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Despite Sizeable Withdrawal Expectations, Futures Settle Lower

Stopping the streak of consecutive days of higher settles at four, natural gas futures traders took a breather Wednesday ahead of what is expected to be a bullish storage report on Thursday. February natural gas traded in a slim $7.350 to $7.540 range before settling at $7.421, down 17.6 cents on the day.

Some of the top brokers said recent price levels up in the $7.500 area have given them reason to start thinking about sell spots. "We are trading pretty flat with the cash market. I see first support for futures at $7.350, which we tested Wednesday," said Ed Kennedy, a broker with Commercial Brokerage Corp. in Miami. "Below that I have $6.920. I think this thing is a sale. I am waiting for it to rally above $7.550 so that I can really feel good about selling it.

"Traders tried to rally the futures market Wednesday morning and while they had some success in the February contract, the March, April, May and June contracts were selling off," Kennedy added. "I think traders are paying attention to WSI Corp.'s recent weather forecast through April, which is calling for warmth. That is the first forecast we have for that time period. If anyone else comes out with one that is even similar to that one, then look out below for falling prices."

WSI said earlier this week in its latest seasonal outlook that between February and April the northern two-thirds of the United States should expect warmer-than-normal temperatures, with below-normal temperatures confined to the South. (see Daily GPI, Jan. 23).

"While it looks like temperatures are going to be much below normal until the middle of February, it appears a significant warming period is to follow," Kennedy said. "I think that is part of the reason we saw our first settle lower in five days. People are also waiting to see a corroboration of a big draw in Thursday's storage report for the week ended Jan. 19. We know we had big demand last week due to the cold, but the cash market didn't respond. The reason it did not respond is because people were pulling from storage rather than getting it off the market, which is why I am looking for a 189 Bcf pull. While that will likely produce a knee-jerk reaction higher in futures, we will need a couple of those linked together to really make any kind of meaningful dent in this storage surplus."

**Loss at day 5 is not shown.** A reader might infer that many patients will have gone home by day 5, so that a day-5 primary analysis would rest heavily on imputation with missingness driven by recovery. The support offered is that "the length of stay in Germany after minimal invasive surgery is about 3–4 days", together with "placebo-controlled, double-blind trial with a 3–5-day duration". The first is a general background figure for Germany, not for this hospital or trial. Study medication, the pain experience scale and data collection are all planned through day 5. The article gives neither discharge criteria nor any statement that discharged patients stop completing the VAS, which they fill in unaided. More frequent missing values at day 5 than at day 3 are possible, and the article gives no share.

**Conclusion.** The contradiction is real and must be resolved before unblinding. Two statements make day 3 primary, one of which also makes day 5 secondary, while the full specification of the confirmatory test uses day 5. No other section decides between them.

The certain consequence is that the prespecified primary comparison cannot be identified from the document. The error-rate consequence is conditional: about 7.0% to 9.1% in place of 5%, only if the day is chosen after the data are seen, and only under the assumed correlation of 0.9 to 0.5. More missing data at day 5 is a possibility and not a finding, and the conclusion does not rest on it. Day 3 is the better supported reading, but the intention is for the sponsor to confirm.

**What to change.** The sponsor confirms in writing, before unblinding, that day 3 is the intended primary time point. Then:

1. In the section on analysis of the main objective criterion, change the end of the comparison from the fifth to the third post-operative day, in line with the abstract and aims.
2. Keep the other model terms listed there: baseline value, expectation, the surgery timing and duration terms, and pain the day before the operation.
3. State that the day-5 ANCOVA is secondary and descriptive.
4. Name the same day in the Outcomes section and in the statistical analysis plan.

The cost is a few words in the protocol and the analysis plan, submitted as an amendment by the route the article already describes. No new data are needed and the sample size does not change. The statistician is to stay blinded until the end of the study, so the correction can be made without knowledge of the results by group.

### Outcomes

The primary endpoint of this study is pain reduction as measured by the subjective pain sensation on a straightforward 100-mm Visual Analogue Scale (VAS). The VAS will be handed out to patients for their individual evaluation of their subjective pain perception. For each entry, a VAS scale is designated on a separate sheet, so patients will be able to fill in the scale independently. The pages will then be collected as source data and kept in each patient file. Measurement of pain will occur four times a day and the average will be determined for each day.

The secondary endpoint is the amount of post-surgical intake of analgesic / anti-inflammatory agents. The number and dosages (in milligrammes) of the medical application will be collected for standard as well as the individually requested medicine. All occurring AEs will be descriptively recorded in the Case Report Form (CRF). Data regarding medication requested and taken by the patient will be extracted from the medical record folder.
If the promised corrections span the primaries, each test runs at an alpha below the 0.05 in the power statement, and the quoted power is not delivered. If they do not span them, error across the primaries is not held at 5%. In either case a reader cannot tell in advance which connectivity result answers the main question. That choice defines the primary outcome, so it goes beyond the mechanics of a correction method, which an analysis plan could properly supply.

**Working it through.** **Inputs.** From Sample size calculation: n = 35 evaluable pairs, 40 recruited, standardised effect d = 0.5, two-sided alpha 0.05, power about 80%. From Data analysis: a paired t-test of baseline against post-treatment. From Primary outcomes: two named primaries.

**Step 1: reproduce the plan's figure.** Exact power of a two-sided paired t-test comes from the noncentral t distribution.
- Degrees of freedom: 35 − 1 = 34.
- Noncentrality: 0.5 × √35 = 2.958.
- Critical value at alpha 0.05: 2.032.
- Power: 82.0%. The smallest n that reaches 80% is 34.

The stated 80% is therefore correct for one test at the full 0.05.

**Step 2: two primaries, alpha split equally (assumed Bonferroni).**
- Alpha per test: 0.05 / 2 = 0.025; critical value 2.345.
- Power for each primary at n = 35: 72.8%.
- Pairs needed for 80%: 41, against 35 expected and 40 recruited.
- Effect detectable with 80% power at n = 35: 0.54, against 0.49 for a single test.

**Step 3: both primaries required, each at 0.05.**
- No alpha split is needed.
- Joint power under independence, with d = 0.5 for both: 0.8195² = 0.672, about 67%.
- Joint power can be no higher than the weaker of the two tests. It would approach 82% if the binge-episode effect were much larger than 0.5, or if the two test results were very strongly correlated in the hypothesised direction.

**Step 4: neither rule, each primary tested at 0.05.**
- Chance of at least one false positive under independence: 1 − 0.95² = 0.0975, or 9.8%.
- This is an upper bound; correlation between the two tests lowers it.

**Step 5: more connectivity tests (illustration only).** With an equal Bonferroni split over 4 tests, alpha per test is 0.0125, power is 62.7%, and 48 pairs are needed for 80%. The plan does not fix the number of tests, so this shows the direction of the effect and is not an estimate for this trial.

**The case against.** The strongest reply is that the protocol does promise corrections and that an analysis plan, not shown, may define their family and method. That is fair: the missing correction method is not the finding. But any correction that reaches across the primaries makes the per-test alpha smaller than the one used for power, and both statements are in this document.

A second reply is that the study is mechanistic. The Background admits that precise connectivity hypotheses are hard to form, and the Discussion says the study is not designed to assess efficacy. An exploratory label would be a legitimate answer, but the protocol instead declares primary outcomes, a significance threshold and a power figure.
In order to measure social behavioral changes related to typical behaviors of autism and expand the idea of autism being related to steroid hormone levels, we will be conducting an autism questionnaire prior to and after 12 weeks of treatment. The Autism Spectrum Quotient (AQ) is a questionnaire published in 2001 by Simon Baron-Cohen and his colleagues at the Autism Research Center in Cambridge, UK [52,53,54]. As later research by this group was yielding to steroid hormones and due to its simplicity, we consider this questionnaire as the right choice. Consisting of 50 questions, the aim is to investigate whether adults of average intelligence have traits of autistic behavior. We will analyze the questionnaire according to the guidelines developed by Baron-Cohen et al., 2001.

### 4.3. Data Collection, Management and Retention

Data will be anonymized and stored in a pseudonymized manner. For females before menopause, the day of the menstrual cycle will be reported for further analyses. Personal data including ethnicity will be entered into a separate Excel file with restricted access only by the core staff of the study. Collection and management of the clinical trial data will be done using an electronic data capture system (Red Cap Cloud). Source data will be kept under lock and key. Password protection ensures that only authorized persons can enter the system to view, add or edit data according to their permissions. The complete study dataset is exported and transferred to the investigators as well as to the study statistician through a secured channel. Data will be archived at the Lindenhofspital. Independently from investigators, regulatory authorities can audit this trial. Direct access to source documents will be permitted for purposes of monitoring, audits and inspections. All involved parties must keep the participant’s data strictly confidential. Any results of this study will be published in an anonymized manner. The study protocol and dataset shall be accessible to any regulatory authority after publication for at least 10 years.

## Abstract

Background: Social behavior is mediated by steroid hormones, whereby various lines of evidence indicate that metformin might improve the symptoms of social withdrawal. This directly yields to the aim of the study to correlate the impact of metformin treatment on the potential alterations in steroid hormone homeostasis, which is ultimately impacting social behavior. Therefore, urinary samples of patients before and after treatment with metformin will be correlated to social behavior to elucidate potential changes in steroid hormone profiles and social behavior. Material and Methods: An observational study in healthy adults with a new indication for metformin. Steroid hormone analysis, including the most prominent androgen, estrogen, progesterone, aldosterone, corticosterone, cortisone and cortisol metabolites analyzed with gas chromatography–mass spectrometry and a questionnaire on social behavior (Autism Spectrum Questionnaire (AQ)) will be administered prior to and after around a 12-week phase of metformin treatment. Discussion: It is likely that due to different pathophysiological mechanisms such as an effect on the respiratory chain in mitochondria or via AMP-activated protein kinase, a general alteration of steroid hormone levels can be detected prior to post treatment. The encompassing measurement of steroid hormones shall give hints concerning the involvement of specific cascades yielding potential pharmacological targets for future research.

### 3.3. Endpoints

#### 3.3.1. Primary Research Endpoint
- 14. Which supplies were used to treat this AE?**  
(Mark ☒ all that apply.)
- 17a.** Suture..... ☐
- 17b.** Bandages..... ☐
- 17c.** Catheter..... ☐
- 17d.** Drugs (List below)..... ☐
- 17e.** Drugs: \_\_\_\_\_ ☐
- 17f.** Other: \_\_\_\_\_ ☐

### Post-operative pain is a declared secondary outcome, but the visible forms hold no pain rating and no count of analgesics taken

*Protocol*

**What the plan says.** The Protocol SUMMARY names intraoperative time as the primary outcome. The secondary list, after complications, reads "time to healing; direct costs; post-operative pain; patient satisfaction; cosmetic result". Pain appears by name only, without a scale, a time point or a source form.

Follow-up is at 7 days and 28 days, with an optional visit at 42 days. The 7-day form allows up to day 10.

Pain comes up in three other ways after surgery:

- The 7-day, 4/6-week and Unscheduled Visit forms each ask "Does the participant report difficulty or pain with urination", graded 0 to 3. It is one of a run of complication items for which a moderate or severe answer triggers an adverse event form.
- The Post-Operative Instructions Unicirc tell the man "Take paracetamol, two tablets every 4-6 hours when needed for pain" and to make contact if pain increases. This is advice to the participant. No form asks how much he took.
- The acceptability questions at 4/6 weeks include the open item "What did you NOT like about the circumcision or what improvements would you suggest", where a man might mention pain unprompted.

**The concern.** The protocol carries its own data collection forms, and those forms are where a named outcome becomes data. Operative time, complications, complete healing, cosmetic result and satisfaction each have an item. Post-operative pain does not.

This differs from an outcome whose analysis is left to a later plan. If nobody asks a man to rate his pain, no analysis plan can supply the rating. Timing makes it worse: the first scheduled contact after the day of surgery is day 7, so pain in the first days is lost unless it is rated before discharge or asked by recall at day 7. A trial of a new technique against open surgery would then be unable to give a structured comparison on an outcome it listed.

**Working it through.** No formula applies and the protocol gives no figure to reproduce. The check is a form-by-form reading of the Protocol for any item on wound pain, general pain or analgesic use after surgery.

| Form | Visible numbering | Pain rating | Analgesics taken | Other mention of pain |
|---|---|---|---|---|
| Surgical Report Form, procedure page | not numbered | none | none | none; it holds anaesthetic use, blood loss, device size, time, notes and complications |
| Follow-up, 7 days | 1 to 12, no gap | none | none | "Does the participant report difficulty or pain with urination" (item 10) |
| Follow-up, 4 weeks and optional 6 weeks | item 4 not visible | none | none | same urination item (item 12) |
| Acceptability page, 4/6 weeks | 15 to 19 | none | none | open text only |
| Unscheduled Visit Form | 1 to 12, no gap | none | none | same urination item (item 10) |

Current thinking is that this week's Energy Information Administration (EIA) inventory report will show a stout triple-digit withdrawal more in line with seasonal norms. According to a Bloomberg survey, working gas inventories fell by 171 Bcf, the median of the survey, for the week ended Jan. 19. Estimates of the survey ranged from declines of 150 Bcf to 181 Bcf.

A 171 Bcf withdrawal falls in line with historical norms. According to EIA figures, the five-year average is 160 Bcf although last year only 76 Bcf was withdrawn. A Reuters survey of 18 industry players is expecting an average withdrawal of 176 Bcf. The ICAP storage options auction held Wednesday afternoon produced a 174 Bcf consensus withdrawal expectation.

The difficulty of pegging down an estimate this week is because last week was not a period of normal weather. Data from the National Weather Service shows that for the week ended Jan. 20, major energy markets failed to meet their norms for seasonal heating degree day (HDD) tallies. New York, New Jersey and Pennsylvania recorded 227 HDD, or 37 below normal, and the industrialized states of Ohio, Indiana, Michigan, Illinois and Wisconsin endured 277 HDD, or 20 below the norm. New England was also below normal for the week ended Jan. 20.

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